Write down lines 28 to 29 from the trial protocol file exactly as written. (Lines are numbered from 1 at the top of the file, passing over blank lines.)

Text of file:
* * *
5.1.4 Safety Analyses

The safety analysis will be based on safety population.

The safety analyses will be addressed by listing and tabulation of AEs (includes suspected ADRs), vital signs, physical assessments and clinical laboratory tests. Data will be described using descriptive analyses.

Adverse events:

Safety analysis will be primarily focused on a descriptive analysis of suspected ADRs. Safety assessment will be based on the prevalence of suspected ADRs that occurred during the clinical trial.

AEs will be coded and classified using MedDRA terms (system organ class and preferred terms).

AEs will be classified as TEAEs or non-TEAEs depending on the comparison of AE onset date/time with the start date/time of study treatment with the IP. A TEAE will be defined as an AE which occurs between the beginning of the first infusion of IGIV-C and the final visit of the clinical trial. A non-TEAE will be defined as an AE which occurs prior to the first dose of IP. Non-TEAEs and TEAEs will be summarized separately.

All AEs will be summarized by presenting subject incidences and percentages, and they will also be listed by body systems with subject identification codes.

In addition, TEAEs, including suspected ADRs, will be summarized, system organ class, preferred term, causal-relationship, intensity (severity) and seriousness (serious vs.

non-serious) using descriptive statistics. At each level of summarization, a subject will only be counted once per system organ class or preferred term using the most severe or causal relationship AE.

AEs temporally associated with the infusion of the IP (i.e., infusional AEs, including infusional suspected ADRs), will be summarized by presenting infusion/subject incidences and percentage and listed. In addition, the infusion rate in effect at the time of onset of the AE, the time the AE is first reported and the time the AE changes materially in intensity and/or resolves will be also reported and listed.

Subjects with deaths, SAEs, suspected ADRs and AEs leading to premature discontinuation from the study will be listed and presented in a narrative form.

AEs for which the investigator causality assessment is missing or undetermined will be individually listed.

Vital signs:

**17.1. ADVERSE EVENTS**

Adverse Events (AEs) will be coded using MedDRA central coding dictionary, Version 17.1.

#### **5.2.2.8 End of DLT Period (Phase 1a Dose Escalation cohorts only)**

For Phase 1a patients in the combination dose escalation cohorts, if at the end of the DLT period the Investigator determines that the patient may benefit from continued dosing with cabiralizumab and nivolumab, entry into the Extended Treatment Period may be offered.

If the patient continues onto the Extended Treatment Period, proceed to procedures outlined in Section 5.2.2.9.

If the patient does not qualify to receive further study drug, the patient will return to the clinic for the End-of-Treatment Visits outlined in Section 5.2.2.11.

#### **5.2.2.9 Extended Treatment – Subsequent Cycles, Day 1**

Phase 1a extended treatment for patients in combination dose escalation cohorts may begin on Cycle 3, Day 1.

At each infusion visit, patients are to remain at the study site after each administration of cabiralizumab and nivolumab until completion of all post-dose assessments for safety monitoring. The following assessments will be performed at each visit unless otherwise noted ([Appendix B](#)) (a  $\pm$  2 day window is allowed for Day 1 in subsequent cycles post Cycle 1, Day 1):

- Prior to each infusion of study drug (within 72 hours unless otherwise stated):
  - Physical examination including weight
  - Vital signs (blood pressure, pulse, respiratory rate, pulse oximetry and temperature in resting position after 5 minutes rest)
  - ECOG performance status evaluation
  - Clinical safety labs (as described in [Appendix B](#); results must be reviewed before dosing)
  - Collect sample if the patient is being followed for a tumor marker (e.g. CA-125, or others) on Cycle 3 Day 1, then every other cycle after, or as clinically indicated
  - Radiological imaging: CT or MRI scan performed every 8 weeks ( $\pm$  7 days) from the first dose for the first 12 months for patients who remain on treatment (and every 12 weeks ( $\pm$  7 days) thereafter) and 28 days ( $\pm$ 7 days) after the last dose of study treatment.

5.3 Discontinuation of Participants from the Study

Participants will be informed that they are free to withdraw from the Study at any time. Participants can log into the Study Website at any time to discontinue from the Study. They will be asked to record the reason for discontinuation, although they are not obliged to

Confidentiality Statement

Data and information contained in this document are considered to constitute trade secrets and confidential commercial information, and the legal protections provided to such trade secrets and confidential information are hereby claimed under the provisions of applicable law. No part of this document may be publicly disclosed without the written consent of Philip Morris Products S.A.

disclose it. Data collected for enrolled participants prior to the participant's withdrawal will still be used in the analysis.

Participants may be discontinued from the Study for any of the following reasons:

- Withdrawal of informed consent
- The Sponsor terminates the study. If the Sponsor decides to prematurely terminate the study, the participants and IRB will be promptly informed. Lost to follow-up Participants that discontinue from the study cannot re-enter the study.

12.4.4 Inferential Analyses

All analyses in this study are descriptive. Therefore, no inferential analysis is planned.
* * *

  - Clinical safety labs (as described in [Appendix B](#); results must be reviewed before dosing)
  - Collect sample if the patient is being followed for a tumor marker (e.g. CA-125, or others) on Cycle 3 Day 1, then every other cycle after, or as clinically indicated